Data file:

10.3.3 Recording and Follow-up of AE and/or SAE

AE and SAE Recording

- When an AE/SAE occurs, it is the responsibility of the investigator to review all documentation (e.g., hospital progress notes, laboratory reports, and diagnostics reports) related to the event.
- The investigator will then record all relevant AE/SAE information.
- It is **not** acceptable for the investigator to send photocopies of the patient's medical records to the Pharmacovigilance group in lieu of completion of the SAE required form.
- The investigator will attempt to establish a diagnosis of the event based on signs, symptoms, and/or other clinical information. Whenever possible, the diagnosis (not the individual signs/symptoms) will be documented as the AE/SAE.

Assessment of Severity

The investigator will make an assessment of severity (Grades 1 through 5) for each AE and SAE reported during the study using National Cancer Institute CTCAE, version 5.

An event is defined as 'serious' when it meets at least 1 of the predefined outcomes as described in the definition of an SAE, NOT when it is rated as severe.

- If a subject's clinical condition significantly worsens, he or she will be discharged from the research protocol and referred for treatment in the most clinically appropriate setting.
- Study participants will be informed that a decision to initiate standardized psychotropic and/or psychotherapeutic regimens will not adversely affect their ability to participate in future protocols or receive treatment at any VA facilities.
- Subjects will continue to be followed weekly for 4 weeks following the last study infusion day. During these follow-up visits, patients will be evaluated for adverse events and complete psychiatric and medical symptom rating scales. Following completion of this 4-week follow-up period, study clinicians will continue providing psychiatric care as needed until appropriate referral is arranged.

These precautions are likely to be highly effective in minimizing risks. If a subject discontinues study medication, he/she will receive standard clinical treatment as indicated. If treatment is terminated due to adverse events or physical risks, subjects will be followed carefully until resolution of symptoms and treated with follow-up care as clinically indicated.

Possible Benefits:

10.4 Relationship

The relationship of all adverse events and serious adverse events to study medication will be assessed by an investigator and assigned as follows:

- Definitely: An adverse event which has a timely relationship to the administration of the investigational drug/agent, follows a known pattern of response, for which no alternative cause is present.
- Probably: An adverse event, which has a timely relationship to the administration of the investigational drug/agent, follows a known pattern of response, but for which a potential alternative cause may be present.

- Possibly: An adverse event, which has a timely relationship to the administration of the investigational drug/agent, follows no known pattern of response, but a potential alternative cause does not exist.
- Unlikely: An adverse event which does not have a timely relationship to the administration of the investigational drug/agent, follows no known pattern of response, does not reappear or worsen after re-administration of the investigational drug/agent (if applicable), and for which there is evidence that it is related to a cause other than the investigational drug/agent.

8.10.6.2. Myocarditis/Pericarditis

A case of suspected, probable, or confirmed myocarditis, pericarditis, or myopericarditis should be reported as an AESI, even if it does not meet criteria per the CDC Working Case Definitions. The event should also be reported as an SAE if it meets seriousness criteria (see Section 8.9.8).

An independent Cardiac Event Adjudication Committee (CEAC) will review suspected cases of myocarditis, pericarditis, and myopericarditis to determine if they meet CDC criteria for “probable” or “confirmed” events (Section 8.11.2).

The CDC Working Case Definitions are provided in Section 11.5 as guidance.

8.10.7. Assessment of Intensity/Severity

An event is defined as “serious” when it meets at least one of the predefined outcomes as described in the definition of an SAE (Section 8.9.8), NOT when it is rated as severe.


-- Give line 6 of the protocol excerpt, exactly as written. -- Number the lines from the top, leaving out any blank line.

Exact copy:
- The investigator will attempt to establish a diagnosis of the event based on signs, symptoms, and/or other clinical information. Whenever possible, the diagnosis (not the individual signs/symptoms) will be documented as the AE/SAE.